Ticking 'socioeconomic bomb': North Africa's disappearing beaches

World Thursday 21/July/2022 07:21 AM
By: DW
Ticking 'socioeconomic bomb': North Africa's disappearing beaches
Beaches are being washed away faster in Tunisia than other Maghreb countries

Over the past 15 years, the fishermen of Ghannouch, a town around 400 kilometers (ca. 250 miles) south of the Tunisian capital, Tunis, say they have seen "radical changes" on the coastline they sail around.

"The sand is decreasing and the rocks are starting to appear," Sassi Alaya, a local seaman and the head of the fisheries guild in the southern port, told DW. "It is a double problem because the coasts of the state of Gabes are already suffering from environmental pollution due to the chemical factories in the region. It greatly affects the work of small fisheries businesses."

"There are black spots around the coasts now," added Mounir Kcherem, a fisherman from nearby Kerkennah island. "There are huge differences between the coast today and the coast 20 years ago," he said. "Although this phenomenon is still confined to specific places around the island."

The fishing families in southern Tunisia are not the only ones dealing with such changes. A recent study by the World Bankthat looked at the economic consequences of coastal erosion in this area found that countries such as Tunisia, Morocco,Libya and Algeria were losing their beaches faster than almost anywhere else in the world.
Faster than global average

The study concluded that beaches in the Maghreb region eroded at a rate of 15 centimeters per year on average between 1984 and 2016. The global average is about 7 centimeters a year.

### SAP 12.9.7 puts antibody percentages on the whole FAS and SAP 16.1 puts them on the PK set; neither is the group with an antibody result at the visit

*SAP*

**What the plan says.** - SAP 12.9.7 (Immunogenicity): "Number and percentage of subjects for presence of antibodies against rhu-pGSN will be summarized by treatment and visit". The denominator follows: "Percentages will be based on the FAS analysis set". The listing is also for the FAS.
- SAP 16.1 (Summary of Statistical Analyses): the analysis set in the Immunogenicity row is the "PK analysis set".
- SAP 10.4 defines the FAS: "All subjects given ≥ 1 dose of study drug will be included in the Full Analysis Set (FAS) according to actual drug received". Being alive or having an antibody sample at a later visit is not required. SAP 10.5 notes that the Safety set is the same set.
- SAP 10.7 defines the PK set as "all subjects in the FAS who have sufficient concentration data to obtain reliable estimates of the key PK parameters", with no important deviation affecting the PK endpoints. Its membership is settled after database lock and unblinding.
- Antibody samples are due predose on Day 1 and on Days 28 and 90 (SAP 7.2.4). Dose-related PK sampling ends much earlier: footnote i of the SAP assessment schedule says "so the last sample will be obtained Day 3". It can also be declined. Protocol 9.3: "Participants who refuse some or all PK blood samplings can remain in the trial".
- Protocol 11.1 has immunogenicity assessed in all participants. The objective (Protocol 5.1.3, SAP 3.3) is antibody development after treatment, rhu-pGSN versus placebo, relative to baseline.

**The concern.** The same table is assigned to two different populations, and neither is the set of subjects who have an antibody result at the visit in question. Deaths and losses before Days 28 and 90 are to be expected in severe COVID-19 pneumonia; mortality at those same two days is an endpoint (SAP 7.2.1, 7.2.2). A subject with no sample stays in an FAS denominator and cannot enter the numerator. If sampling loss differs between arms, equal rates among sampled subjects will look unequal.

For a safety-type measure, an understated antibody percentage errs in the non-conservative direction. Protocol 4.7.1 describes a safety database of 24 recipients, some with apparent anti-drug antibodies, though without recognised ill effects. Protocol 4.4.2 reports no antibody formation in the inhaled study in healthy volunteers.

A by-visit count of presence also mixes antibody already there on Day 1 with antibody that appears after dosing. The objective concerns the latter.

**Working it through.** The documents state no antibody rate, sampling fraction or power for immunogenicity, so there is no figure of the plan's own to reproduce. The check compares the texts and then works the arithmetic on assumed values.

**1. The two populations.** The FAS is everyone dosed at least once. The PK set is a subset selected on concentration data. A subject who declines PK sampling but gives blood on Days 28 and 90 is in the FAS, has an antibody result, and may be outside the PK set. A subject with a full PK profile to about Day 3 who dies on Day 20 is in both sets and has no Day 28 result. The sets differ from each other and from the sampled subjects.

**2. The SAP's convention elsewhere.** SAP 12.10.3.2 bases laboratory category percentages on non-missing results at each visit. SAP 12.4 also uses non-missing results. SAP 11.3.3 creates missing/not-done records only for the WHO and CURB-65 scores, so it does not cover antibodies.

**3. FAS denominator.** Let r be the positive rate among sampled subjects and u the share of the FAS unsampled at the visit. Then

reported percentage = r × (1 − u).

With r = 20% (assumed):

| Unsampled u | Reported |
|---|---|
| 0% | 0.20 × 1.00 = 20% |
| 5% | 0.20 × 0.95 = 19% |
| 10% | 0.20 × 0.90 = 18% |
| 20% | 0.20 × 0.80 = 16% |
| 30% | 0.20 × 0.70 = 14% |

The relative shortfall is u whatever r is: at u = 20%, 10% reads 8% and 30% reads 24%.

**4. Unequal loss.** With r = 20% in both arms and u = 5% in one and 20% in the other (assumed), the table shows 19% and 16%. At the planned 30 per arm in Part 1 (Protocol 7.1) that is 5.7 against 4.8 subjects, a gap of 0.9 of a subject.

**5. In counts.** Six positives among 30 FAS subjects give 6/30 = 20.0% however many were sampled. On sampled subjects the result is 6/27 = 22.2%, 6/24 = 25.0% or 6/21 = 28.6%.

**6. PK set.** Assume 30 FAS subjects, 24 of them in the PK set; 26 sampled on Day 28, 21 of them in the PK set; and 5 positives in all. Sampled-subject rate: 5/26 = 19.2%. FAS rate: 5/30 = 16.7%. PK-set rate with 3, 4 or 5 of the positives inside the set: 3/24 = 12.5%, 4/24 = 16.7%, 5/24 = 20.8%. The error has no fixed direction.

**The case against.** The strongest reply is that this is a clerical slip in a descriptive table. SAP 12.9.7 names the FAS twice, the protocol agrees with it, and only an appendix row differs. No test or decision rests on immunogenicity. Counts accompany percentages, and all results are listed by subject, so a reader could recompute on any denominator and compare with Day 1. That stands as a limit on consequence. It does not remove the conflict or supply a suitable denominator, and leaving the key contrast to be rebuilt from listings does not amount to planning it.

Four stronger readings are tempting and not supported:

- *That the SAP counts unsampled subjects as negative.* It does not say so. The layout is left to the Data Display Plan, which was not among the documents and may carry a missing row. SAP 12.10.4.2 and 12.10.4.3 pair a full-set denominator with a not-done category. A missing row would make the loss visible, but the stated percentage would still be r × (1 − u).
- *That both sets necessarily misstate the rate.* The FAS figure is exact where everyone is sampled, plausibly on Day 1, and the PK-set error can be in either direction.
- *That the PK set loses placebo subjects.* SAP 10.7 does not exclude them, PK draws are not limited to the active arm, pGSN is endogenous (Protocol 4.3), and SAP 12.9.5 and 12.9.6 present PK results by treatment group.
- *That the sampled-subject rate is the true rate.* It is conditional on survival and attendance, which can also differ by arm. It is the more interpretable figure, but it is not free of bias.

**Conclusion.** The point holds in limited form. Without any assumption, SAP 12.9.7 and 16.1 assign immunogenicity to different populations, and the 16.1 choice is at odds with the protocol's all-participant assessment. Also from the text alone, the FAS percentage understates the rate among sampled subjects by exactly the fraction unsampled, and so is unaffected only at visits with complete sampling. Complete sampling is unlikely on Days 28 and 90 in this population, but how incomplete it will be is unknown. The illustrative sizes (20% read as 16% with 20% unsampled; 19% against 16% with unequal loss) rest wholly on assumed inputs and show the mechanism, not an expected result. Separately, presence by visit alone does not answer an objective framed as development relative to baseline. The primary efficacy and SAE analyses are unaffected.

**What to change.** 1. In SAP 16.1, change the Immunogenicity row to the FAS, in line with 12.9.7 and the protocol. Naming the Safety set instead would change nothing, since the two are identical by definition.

It can be hard to work out how much coastline has been lost in a single country because coasts both gain and lose sand, so national averages can be misleading. But it was when World Bank researchers used more detailed data and satellite imagery from the European Space Agency and the National Oceanography Center in the UK, that it became clear just how endangered the Maghreb coastline was in certain areas.

Just over a  third — 38% — of Morocco's beaches are eroding and the country loses between 12 to 14 centimeters a year. Libyan coasts are receding by around 28 centimeters every year. But these are considered comparatively stable compared to Tunisia. There, about a third — 35% — of sandy beaches are also eroding but at the much faster rate of between 50 and 70 centimeters per year.

For example, between 2006 and 2019 in Hammamet, a popular tourist town just south of the country's capital Tunis, the beach area halved. That equals a loss of about 24,000 square meters or between 3 and 8 meters every year, experts calculated.

World Bank economists also tried to calculate the value of such losses by working out what lost land and infrastructure on the coast was worth. They found these would be equivalent to about 2.8% of Gross Domestic Product (GDP) in Tunisia, 0.7% in Libya, 0.4% in Morocco and 0.2% in Algeria. Altogether, this would have been equivalent to around $2.46 billion (€2.42 billion), on the basis of those countries' national income from 2021.

However, as the researchers also noted, "these costs are on the lower side as they do not incorporate other values such as foregone revenues from tourism."

Coastal erosion also has a further knock-on effect: As saltwater encroaches on land, it starts to pollute fresh groundwater, making it saltier. The brackish water can't be used for drinking or agriculture.
Socioeconomic disaster

The potential impact of coastal erosion on sectors like tourism and fishing are like a "socioeconomic bomb" waiting to go off, the writers of an article published by HydroSciences Montpellier, a special laboratory at the University of Montpellier in France that focuses on Mediterranean water resources, said.

"Climate change amplifies other threats and exacerbates underlying vulnerabilities and social risks," Lia Sieghart, the World Bank's practice manager for environment and natural resources for the Middle East and North Africa, told DW. "Marginalized social groups are particularly vulnerable to the impact of climate change. That's why political stabilization and actions on climate change go hand in hand."

The situation in Maghreb countries is also more precarious because of the number of locals living on or near the coast. An estimated 40% of the world's total population lives near the sea.